I was back at Lost Battalion Hall two months later for my second David Berger Memorial. Although I was once again having trouble keeping my body weight up, weighing in at 171 lbs, I had my best contest to date. I snatched 87.5 kilos and clean & jerked 115 kilos for a 202.5 total.

One thing I always liked about competing in Olympic Weightlifting was the camaraderie among the lifters. I developed many friendships during my eight years of competing. There was a great restaurant that was across the street from Lost Battalion and many of us would go there for a meal after the competition had ended.

Three months later, I was back again for the New York City Open. I snatched 87.5 again but increased my C & J to 117.5/259 lbs. I was happy with my C & J because I was closing in on one of my goals, which was to clean & jerk 100 lbs over my body weight, which was 170 lbs at this competition.

1984 - Lost Battalion Hall in Queens, New York. Photo by Bruce Klemens.
1984 - Lost Battalion Hall in Queens, New York. Photo by Bruce Klemens.

But every time it seemed like I was on my way to bigger and better things, life would get in the way. I can’t remember specifically what was happening in my life at that time, but I do remember that for the next twelve months, my training once again became sporadic. I competed four times during that period and never weighed more than 166 pounds. My best snatch was 82.5, and my best clean & jerk was 112.5.

I had been competing for a little over three years now, and I still hadn’t reached any of my goals yet. I knew if I was going to continue competing, I needed to rededicate myself and take this sport more seriously.

Another Bruce Klemens photo at another meet in Connecticut – 1984. (Mark Morthier)
Another Bruce Klemens photo at another meet in Connecticut – 1984. (Mark Morthier)

The Only Competition My Mother Attended

In June of 1985, I competed at the Essex Health & Racquet Club in West Orange, NJ. While my father had been to some of my competitions, this was the first and last one my mother attended.

Ever since I had injured my knee ten years earlier, she had a hard time watching me participate in any sporting event for fear that I would reinjure my knee. I was, and still am, extremely bow-legged, so I suppose that made her nervous too. She wanted to be there to show her support, but she just couldn’t watch and would cover her face whenever it was my turn to lift.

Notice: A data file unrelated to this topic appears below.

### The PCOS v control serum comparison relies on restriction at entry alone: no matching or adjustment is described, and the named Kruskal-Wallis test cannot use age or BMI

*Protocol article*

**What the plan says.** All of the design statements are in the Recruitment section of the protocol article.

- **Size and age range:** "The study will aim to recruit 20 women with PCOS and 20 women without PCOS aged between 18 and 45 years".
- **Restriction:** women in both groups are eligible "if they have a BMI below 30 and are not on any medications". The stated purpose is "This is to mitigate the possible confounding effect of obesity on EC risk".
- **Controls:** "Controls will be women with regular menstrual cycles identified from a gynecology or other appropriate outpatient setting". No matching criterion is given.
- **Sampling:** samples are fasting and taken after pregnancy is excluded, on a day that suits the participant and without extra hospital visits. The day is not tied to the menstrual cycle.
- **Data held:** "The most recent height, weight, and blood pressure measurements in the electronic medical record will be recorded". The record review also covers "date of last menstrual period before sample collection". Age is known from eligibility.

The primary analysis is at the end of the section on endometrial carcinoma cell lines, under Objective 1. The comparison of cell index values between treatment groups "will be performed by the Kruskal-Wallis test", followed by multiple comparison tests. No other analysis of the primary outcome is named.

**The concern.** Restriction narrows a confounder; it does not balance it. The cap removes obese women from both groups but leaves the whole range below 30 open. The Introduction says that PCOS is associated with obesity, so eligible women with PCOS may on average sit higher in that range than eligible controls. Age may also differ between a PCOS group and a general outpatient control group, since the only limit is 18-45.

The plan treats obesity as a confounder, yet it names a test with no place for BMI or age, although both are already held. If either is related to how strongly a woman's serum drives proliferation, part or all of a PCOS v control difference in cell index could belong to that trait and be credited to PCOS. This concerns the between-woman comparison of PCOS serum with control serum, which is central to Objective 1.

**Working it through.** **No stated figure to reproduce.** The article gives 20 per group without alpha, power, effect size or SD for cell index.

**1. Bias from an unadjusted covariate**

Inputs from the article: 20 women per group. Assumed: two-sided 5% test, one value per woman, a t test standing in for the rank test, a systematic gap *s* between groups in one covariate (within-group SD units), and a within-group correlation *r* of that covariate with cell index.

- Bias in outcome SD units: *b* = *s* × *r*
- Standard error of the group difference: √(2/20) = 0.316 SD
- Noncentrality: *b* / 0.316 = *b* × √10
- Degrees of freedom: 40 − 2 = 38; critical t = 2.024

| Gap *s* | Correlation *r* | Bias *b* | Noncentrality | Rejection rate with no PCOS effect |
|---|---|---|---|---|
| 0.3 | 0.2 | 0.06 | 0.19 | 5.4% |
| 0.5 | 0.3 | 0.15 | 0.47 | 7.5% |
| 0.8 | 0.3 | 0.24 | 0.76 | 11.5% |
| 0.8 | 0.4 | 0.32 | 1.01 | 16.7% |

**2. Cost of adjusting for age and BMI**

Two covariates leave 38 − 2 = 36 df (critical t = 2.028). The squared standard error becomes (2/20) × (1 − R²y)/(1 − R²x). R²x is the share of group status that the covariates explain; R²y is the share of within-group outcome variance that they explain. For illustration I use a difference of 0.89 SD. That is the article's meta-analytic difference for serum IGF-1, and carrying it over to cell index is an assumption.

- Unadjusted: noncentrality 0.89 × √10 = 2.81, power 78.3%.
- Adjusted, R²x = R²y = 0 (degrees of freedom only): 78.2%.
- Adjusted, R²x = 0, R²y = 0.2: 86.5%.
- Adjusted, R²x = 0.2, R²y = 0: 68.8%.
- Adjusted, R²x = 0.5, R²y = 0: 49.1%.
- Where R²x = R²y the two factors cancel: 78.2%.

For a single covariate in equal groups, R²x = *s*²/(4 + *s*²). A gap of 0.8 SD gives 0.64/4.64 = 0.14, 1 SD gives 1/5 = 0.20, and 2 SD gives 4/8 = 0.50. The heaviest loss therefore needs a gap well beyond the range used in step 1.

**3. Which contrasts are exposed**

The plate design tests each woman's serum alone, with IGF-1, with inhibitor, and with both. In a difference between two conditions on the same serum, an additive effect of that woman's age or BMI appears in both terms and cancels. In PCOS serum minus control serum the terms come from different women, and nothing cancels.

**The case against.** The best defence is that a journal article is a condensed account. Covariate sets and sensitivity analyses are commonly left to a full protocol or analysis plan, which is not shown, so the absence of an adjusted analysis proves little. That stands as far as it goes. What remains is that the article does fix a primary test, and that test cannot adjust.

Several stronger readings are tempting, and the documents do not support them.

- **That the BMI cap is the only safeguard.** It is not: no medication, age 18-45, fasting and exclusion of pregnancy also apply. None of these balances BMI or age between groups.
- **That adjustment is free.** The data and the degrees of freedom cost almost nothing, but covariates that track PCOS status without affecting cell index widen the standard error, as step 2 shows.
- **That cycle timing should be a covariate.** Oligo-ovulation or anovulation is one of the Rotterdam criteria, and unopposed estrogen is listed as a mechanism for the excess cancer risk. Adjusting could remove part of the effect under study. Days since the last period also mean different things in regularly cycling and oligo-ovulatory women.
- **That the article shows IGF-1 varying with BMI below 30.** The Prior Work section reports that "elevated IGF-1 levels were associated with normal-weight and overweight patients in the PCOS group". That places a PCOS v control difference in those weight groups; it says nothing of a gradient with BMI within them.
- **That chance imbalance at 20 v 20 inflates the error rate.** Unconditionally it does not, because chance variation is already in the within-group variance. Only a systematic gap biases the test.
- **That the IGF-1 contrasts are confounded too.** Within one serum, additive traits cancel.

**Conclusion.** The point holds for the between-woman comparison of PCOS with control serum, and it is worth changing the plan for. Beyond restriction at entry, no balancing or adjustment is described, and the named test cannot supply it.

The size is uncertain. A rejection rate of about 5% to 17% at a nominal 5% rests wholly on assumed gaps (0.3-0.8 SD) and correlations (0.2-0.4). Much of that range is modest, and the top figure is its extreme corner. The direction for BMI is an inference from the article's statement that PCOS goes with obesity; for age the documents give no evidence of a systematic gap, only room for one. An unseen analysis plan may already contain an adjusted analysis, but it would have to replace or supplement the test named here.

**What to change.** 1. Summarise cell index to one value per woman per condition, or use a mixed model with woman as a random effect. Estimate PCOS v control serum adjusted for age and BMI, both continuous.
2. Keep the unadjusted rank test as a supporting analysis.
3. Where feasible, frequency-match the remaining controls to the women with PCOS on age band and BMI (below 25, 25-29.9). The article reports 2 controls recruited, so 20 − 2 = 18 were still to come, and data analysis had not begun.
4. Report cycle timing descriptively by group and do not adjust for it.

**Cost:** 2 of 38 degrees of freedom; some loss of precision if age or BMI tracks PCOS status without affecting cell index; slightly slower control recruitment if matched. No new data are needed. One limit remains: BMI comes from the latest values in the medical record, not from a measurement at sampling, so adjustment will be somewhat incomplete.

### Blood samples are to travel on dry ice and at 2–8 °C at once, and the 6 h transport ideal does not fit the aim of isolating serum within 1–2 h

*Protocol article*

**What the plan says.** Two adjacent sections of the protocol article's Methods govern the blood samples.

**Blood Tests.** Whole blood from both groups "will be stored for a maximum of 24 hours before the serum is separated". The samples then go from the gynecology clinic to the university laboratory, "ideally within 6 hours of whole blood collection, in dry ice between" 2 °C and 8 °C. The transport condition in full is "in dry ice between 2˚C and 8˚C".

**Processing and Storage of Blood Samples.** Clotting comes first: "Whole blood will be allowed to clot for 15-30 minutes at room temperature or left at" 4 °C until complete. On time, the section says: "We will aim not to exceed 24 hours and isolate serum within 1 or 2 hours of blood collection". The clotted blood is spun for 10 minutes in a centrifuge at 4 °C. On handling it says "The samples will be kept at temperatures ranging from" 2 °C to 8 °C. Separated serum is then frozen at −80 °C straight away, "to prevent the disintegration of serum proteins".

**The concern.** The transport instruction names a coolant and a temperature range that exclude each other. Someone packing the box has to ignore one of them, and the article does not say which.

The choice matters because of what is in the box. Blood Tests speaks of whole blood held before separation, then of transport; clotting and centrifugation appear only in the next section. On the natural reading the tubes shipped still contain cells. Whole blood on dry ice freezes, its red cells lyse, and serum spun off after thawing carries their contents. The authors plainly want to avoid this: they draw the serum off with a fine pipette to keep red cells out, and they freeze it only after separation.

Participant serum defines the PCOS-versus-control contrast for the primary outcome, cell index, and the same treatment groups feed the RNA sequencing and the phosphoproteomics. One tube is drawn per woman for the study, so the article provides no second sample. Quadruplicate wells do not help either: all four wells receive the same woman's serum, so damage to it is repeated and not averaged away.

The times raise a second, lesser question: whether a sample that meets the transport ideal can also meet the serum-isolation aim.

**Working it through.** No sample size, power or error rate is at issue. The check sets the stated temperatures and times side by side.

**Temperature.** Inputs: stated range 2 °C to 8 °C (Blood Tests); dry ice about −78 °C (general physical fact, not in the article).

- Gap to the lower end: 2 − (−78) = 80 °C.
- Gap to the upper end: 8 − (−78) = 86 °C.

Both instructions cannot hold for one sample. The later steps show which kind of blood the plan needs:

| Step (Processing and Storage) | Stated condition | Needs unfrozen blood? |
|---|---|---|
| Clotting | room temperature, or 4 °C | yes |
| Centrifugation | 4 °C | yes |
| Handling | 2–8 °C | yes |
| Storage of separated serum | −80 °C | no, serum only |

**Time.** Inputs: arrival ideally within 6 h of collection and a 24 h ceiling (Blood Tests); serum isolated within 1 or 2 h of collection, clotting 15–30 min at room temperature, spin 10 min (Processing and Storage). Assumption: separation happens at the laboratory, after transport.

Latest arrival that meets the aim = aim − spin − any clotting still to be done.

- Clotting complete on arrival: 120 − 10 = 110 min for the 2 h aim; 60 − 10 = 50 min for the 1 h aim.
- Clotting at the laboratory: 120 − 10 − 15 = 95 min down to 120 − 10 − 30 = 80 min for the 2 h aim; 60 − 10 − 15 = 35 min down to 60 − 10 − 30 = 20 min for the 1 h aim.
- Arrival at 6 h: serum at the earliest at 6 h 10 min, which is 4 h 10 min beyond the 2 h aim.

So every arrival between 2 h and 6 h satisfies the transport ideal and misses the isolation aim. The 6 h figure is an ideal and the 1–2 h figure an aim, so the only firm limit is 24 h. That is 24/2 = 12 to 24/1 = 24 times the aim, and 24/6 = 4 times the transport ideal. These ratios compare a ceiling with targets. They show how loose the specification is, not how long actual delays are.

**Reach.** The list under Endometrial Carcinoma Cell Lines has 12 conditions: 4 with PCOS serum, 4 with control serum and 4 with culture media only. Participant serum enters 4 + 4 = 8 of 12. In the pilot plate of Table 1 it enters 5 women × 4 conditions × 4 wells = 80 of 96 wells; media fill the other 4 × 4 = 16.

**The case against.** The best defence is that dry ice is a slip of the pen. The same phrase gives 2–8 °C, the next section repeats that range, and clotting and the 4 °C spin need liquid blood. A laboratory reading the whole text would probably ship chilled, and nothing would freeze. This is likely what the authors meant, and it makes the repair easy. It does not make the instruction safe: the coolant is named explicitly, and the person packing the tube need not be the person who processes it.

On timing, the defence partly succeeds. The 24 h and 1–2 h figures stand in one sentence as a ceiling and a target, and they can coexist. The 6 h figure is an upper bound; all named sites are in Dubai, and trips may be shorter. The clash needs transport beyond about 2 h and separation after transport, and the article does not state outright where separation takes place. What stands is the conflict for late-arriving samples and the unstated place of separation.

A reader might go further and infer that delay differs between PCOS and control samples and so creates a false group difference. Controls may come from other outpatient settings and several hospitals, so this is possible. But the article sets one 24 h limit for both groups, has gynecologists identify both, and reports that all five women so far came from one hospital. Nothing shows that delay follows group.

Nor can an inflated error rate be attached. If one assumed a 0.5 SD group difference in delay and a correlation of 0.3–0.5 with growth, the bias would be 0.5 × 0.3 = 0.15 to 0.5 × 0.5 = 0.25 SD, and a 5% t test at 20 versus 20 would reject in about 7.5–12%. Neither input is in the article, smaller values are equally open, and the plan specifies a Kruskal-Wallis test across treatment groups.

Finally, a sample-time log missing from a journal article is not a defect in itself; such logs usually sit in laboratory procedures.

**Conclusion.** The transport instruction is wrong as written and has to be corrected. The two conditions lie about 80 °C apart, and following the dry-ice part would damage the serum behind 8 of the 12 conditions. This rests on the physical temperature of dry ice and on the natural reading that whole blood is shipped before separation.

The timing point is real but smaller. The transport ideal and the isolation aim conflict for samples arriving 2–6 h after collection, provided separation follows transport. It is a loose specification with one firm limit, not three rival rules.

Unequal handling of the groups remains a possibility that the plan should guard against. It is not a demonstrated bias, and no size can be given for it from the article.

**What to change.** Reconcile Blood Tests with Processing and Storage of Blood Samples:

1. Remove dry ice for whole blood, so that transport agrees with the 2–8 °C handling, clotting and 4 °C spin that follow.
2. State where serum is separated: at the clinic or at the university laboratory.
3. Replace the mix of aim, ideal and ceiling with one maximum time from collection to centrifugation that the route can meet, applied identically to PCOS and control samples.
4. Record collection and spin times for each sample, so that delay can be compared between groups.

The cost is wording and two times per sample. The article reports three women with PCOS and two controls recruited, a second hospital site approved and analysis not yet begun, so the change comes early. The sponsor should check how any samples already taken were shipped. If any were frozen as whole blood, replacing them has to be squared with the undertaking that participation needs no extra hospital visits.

I gained most of my weight back, weighing in at 175 lbs, and snatched 90 kilos/198 lbs, my best up to that point. But I had a bad day in the clean & jerk. I had hoped to lift 125 kilos/275 lbs, but I made only my opening attempt with 115 kilos/253 lbs. I remember feeling very frustrated and disappointed about that.

One month later, at the Garden State Games, I weighed in at 181 lbs, the heaviest I ever weighed in at up to that point. But I should have learned my lesson about competing two months in a row. It didn’t go well the last time I tried it, and it didn’t go well this time either. I made only my opening attempts, 82.5 snatch, and 115 clean & jerk.

In October, I was back at Lost Battalion Hall competing in the Big Apple Open. I weighed 178 lbs and lifted terribly. I snatched 82.5 and made only 110 in the clean & jerk. I had been competing for almost four years now and still hadn’t reached any of my goals.

1985 - The Big Apple Open at Lost Battalion Hall. Bruce Klemens Photo. (Mark Morthier)
1985 - The Big Apple Open at Lost Battalion Hall. Bruce Klemens Photo. (Mark Morthier)

My first goal was to snatch over 200 lbs, and my second goal was to clean & jerk 100 pounds over body weight. I wasn’t even close, and I was starting to think maybe I was just wasting my time.

But in spite of not being “a natural,” I did like being an Olympic lifter, and I didn’t want to quit. I didn’t know what I could do to reach my goals except train harder and more often.

Competing In 1986

I competed in January 1986 at 177 pounds body weight and snatched 90/198. I attempted 95/209 but was unsuccessful. I did well in the clean & jerk with a lift of 125/275 (98 lbs over body weight.) My goals were finally in sight.

One month later, at the David Berger Memorial, I weighed 177 pounds and finally reached one of my goals with a 92.5/204 snatch. I did 122.5/270 in the clean & jerk. I attempted 127.5/281 but missed it. I vowed I would make it next time.